Scaffolding Graduate Research Supervision in a Higher Education Caribbean Context
Keywords:scaffolding, graduate research supervision, convergent parallel mixed methods
Many graduate students experience lags in completing their final research projects/theses for reasons that include insufficient support or scaffolding in graduate research supervision. Thus, the use of scaffolding in the graduate research supervisor-supervisee relationship is critical for guiding the research project or thesis to a successful and timely completion. Such scaffolding or guided support has a Vygotskian orientation in which the expert (more knowledgeable on topic) like a research supervisor provides guided support to a novice (less knowledgeable on topic) such as a research supervisee. An opportunity for providing this guided support is found in graduate research seminars, which are mandatory for supervisees completing their research projects/theses at a Caribbean University’s School of Education. Research supervisors and supervisees can provide face-to-face or online feedback on students’ graduate research seminar presentations for improving their research proposals before proceeding with conducting their research in the field. Although much research has been done on scaffolding in higher education, the scholarly Caribbean literature is limited on the use of scaffolding in graduate research supervision. This paper describes the guided support or scaffolding provided to both research supervisors and their supervisees in graduate research seminars in a Caribbean context. The study is guided by the following overarching question: “How has scaffolding been used in graduate research supervision to provide guidance and support in Master’s level research seminars for both supervisors and supervisees in a Caribbean context?” and two sub-questions: (1) “What does the use of scaffolding in graduate research supervision reveal to research supervisors and their supervisees in Master’s level research seminars in a Caribbean context?” and (2) “What are graduate supervisors’ reactions to the use of scaffolding in providing written feedback for Master’s level research seminars in a Caribbean context?”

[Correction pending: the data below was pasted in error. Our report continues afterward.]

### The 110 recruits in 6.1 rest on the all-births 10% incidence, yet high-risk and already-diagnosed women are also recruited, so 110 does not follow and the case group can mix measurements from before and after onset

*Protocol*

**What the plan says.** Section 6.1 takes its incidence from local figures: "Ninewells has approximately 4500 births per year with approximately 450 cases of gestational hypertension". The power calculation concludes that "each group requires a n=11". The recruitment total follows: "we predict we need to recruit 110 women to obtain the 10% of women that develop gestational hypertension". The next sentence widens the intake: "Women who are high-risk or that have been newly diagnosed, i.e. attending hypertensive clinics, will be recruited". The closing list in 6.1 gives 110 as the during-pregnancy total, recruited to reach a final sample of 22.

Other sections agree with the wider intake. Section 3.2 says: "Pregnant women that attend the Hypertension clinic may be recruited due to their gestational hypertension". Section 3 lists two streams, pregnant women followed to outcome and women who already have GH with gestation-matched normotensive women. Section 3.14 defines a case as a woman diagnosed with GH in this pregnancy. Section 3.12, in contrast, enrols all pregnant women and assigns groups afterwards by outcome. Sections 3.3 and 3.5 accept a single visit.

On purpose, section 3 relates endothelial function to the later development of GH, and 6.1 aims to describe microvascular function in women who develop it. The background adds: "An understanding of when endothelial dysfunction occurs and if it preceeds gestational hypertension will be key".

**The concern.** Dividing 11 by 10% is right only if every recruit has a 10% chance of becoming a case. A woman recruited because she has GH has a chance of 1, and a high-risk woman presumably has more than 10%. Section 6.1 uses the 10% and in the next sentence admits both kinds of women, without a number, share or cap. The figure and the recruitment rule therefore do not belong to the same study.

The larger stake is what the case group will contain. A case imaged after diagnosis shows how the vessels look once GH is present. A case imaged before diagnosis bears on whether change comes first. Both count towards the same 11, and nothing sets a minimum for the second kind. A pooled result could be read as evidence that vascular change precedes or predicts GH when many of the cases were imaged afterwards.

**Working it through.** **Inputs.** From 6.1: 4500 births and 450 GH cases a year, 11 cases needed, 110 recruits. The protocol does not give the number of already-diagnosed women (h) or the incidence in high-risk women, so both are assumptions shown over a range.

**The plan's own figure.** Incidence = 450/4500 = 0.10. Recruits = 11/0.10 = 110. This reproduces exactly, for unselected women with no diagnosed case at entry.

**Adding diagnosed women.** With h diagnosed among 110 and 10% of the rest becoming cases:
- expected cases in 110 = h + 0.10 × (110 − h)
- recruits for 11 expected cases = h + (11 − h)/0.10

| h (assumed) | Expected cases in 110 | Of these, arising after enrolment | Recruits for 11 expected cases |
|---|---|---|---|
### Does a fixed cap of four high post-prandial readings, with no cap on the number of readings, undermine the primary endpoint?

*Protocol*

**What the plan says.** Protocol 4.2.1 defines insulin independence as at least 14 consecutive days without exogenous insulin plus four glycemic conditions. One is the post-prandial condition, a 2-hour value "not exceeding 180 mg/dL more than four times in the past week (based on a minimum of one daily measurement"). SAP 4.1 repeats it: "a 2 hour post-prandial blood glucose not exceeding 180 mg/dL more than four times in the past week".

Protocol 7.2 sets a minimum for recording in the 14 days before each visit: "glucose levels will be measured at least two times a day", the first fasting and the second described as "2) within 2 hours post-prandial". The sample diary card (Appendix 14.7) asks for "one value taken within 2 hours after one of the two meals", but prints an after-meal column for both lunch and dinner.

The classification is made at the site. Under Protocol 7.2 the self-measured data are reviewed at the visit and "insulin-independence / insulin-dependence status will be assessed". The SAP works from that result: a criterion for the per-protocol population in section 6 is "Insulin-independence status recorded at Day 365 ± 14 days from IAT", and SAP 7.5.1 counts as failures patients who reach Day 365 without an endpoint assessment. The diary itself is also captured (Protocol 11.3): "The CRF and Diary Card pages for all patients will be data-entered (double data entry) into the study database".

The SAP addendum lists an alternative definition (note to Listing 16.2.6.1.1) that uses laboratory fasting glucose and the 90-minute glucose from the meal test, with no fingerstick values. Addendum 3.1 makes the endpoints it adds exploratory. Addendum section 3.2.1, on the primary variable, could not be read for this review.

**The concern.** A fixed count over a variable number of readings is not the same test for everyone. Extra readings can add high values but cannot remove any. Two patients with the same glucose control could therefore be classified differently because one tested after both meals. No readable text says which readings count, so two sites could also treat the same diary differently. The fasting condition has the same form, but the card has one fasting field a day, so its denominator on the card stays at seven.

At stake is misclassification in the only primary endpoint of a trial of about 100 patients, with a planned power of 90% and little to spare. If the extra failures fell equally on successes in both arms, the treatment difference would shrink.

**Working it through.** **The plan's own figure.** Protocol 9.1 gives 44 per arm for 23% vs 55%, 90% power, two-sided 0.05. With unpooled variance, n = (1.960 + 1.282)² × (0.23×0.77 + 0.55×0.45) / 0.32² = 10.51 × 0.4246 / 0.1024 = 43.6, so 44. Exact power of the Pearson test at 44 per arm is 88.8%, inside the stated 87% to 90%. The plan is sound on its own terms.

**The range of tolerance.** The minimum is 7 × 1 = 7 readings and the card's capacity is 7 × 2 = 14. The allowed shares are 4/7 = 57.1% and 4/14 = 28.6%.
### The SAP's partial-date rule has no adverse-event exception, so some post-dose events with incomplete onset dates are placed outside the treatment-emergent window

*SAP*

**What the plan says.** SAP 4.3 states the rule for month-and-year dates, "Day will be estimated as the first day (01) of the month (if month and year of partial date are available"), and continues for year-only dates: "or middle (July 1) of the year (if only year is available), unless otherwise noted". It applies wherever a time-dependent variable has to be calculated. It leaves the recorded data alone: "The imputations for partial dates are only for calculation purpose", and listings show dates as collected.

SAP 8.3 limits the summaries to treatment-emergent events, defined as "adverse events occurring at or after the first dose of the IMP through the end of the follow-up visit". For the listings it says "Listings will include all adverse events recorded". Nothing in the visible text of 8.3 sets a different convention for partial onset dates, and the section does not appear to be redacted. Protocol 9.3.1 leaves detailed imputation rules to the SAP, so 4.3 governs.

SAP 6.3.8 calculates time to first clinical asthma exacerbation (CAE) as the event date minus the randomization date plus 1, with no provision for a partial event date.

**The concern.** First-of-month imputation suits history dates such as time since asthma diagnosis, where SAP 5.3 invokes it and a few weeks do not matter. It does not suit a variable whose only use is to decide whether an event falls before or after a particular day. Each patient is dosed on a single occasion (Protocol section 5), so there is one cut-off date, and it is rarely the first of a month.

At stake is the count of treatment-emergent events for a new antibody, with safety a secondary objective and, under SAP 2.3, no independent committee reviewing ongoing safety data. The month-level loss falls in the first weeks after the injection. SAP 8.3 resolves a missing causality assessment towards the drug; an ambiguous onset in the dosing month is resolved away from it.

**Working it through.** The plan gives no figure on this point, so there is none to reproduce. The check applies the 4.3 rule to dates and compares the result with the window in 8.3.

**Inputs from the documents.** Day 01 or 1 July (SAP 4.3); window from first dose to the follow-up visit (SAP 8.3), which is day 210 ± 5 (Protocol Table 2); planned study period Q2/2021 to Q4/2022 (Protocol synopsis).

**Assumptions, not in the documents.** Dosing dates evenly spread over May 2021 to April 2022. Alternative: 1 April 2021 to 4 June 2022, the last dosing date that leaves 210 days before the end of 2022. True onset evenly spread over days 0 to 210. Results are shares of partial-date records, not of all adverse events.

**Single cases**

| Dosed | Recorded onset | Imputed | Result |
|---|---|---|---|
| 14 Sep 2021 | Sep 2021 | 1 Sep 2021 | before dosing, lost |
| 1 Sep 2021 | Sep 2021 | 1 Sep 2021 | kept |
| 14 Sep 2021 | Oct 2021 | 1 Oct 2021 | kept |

The researchers used a convergent parallel mixed-methods approach in quantitising the qualitative feedback given in emails to graduate students’ research supervisors on their supervisees’ research proposal presentations and a qualitative thematic analysis for supervisors’ reactions to this feedback in integrating these findings. The results of this study showed that the guided support or scaffolding provided on graduate students’ research proposals presented at their research seminars was helpful for orienting their research theses/projects to a successful completion. The implications of the study results for practitioners, researchers, and policy makers as key stakeholders in graduate research supervision are discussed.